Umami Mart

It’s been a while, right? It doesn’t mean I haven’t been eating. At the end of last year, I did a runner for my birthday and flew to Perth with my friends and stopped in Hong Kong on the way back. It was 3 days of eating and sightseeing and boy did we manage to eat lots and lots of incredible Chinese food. And we insisted on only Chinese food. And we started with Tim Ho Wan, the Michelin-starred dim sum joint where you have to queue with the locals and there is no special treatment. But it is SO worth it. Check me out at Umami Mart: Slightly Peckish!

In bookish news, I finally finished parts 1 & 2 of Haruki Murakami’s chunkster, 1Q84. I’ll review it once I finish part 3 which I am dying to read. It’s proving to be one of my favourite Murakami novels at the moment. I’m currently trying to finish Karen Russell’s Swamplandia!, my pick for this month’s book group which I can only describe as different.

Upcoming is a brand new literary festival hosted by Daunt Books, details here, on March 27th and 28th. Some quality sessions including one to celebrate Virago Modern Classics. Deborah Levy will be there and they will be discussing Barbara Comyns, one of my favourite authors! So do put it in your diaries. I recently swung by Daunt Books in Marylebone and got myself one of their canvas bags in navy and a copy of Sisters By A River.

I’m so glad that Virago is bringing Comyns back into print. I wouldn’t have discovered her if not for Simon T kindly sending me an out of print copy of Who Was Changed and Who Was Dead which was magnificent. More people need to read her!

Sisters By A River

Slightly Peckish Tuesday

20 August, 2013

Umami Mart

It’s been a while hasn’t it? But it doesn’t mean I haven’t been eating! On a recent trip to Kuala Lumpur in Malaysia, I ate a lot of things in an incredibly short space of time. Check out the first in a series of posts on KL for Umami Mart: Slightly Peckish starting with Bah Kut Teh. Don’t know what it is? Then go and check me out!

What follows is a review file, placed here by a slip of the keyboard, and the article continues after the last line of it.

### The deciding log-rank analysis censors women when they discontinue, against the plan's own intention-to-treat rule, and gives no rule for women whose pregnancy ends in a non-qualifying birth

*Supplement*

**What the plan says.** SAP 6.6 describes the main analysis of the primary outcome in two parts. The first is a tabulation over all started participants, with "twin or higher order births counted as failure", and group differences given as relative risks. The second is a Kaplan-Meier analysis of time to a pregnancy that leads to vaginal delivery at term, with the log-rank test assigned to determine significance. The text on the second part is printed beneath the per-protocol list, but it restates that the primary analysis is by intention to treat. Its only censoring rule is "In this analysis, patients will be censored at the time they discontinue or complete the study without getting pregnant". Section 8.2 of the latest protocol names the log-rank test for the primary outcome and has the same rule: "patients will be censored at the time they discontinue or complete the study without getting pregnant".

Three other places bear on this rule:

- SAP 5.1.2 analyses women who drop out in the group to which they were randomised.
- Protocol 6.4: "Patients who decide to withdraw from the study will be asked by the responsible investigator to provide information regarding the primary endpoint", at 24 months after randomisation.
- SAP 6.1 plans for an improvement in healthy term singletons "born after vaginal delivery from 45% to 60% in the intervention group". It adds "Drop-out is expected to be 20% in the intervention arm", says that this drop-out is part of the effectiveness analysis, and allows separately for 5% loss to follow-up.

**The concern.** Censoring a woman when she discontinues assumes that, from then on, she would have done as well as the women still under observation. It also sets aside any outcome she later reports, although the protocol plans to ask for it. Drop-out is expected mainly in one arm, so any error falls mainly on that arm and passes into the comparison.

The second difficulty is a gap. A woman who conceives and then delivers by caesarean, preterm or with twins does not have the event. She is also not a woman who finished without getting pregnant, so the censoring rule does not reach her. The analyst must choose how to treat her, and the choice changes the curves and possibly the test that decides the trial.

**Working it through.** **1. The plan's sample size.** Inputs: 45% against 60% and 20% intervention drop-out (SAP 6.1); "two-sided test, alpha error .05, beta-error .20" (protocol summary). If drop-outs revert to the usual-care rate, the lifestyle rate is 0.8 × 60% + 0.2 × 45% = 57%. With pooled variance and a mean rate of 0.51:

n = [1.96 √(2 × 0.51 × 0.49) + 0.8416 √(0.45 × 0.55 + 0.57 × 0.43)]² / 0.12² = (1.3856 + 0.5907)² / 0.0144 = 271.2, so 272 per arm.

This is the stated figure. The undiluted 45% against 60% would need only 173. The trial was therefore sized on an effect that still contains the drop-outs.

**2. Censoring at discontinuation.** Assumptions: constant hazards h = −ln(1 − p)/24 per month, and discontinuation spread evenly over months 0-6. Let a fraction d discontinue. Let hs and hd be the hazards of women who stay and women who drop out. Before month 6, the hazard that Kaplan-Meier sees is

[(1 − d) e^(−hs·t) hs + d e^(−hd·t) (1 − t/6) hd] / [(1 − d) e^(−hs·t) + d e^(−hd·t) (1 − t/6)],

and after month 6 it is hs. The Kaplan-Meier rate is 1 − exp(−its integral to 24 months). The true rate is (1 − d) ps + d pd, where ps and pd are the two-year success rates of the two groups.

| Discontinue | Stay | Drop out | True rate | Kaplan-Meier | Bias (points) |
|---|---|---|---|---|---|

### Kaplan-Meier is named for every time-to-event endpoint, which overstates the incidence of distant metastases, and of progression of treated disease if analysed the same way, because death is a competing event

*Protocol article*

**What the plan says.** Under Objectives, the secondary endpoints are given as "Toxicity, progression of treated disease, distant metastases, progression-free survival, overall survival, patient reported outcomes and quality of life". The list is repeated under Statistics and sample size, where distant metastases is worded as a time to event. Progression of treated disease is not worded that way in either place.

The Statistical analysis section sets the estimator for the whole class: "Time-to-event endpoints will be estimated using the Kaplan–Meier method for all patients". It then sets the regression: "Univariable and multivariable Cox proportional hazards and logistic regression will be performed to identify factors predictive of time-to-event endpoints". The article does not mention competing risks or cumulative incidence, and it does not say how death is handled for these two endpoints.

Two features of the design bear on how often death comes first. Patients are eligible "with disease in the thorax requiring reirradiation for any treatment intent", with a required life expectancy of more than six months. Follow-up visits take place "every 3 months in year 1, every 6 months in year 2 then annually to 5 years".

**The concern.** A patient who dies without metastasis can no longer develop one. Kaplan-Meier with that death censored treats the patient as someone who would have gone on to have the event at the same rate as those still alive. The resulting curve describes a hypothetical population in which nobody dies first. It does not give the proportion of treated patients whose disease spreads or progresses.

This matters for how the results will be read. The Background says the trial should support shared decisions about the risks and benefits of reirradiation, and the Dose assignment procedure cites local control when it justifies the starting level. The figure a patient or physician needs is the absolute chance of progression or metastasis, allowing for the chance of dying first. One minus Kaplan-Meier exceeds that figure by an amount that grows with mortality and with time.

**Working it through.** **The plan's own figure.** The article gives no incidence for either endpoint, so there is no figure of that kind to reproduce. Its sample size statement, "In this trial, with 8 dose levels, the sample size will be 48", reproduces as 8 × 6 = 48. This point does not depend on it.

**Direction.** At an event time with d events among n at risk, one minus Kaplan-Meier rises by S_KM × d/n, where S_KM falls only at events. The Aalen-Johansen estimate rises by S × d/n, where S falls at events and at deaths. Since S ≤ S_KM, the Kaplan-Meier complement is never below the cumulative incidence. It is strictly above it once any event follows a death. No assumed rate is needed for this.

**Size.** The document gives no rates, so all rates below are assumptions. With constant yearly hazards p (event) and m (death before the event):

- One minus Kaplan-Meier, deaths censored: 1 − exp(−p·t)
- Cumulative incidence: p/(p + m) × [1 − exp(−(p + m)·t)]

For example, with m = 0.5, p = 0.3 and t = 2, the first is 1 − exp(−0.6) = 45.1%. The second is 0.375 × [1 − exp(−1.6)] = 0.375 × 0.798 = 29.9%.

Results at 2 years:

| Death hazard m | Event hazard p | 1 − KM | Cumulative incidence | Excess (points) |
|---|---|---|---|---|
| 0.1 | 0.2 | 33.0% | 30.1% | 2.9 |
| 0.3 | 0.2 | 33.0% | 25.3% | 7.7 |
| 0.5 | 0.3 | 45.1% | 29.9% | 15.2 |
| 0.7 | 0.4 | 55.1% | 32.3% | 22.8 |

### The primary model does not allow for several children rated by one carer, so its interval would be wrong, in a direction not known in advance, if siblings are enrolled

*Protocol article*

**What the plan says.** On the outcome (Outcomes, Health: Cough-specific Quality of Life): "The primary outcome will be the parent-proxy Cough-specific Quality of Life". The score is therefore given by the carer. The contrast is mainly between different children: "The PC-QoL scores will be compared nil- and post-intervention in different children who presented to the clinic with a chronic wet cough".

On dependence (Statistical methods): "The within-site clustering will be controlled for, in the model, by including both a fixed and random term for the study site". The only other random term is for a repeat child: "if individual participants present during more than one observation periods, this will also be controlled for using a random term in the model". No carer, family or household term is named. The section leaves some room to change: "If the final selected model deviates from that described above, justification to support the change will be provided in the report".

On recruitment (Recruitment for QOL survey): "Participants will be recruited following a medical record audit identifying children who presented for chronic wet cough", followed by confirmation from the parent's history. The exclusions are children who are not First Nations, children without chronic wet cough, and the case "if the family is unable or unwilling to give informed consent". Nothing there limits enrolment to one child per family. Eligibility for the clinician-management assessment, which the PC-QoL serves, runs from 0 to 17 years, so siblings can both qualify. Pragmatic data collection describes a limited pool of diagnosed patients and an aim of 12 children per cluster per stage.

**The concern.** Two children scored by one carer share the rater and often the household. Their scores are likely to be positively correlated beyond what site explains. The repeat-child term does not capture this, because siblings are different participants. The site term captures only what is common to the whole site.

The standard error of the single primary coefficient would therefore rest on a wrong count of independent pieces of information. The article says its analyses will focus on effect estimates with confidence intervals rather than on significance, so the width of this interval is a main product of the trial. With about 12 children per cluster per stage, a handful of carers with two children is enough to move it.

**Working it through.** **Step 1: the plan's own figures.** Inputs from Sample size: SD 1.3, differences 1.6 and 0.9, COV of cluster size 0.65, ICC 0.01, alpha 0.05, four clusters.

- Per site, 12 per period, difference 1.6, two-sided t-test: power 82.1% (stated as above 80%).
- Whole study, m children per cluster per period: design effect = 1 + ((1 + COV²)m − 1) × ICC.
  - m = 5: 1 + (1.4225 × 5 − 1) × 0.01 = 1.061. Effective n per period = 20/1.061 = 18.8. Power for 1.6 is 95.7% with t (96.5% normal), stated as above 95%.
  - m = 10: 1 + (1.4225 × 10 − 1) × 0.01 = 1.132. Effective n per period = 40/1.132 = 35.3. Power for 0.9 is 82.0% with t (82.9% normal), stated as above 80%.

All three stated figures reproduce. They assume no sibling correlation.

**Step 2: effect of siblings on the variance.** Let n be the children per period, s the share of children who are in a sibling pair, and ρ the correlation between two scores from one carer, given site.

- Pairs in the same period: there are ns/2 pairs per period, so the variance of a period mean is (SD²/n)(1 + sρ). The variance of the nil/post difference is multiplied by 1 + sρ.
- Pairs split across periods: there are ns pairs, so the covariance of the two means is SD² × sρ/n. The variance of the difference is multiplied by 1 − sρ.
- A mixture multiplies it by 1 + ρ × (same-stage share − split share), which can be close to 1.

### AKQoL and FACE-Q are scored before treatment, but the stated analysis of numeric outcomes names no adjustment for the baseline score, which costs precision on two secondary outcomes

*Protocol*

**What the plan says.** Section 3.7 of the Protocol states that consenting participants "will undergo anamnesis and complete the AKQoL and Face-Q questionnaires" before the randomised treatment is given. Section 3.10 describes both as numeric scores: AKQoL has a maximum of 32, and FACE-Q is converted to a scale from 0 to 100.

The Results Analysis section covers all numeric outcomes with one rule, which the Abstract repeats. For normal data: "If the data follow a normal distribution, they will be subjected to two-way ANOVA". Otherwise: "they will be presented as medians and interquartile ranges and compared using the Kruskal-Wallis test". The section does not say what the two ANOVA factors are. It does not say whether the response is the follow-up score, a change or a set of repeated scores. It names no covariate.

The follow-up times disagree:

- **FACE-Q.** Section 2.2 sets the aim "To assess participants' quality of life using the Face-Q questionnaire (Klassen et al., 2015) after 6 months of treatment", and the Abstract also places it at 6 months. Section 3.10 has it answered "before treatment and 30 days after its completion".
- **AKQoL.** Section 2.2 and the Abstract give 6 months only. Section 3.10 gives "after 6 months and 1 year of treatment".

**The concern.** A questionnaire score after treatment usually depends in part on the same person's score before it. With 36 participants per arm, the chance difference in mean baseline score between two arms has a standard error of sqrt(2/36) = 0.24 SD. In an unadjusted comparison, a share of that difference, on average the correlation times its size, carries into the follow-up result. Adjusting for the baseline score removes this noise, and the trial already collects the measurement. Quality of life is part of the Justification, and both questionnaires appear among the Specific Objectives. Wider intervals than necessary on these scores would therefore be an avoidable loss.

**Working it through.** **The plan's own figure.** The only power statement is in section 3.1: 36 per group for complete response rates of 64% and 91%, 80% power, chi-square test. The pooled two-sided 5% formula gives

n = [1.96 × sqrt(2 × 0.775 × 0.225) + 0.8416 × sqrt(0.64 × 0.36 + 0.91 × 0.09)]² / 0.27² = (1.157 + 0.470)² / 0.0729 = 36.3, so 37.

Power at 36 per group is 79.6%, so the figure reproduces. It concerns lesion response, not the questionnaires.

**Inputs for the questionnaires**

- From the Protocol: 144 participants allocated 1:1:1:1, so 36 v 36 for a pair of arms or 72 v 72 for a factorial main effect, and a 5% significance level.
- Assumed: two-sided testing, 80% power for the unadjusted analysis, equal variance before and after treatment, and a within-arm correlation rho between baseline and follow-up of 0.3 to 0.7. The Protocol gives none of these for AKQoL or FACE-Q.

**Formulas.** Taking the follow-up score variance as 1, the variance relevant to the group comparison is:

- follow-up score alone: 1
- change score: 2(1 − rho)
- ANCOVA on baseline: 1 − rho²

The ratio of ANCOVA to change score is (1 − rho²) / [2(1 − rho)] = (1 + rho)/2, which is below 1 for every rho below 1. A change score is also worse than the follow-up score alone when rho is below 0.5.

In bookish news, I read quite a few books on holiday, mostly mysteries which was exactly what I needed. I finally finished the 5th book in the Lady Julia Grey mysteries, Dark Road to Darjeeling. I also began reading Ben Aaronovich’s urban mysteries featuring PC Peter Grant, Rivers of London, which lived up to all the hype and I went straight on to the second and third volumes once I got home. And I took my hardback copy of Michelle de Kretser’s Questions of Time all the way to Sri Lanka and Malaysia only to finish it once I got back to London. Don’t get me wrong, it’s exquisite but not one you want to read when you are in a hurry. And because de Kretser is such a fine writer, I dug out my copy of her first novel, The Rose Grower, and have just started it.

I only brought back a few books this time.

SL 2013 books

Island of a Thousand Mirrors
by Nayomi Munaweera which I actually got last November but didn’t manage to write about. This first novel has been garnering a lot of attention.

Doomsday by Mahasara Gunaratne, a whodunnit featuring Uncle Arthur set in early 20th century Ceylon. I’m thinking a Sri Lankan Agatha Christie, perhaps? Apparently it’s a series but I was unable to find the first volume. Can’t wait to tuck in.

And Shyam Selvadurai’s new novel, The Hungry Ghosts which I cannot wait to start.

Ghost Town

Rinder himself came of immigrant stock. He had clawed his way into society, had become a partner in the House of van Horn, had married into the family – all good reasons why others must be prevented from doing the same.

I get all excited about finding books to read whenever I plan a holiday just so’s I can immerse myself in the culture and history of the place I’m visiting . But my trip to New York was way too short and I only managed to read 1.5 books. Patrick McGrath’s Ghost Town: Tales of Manhattan Then and Now was a recommendation on Kim’s blog and was appropriate as I spent 4 days in Manhattan with no time to explore the other boroughs of NYC.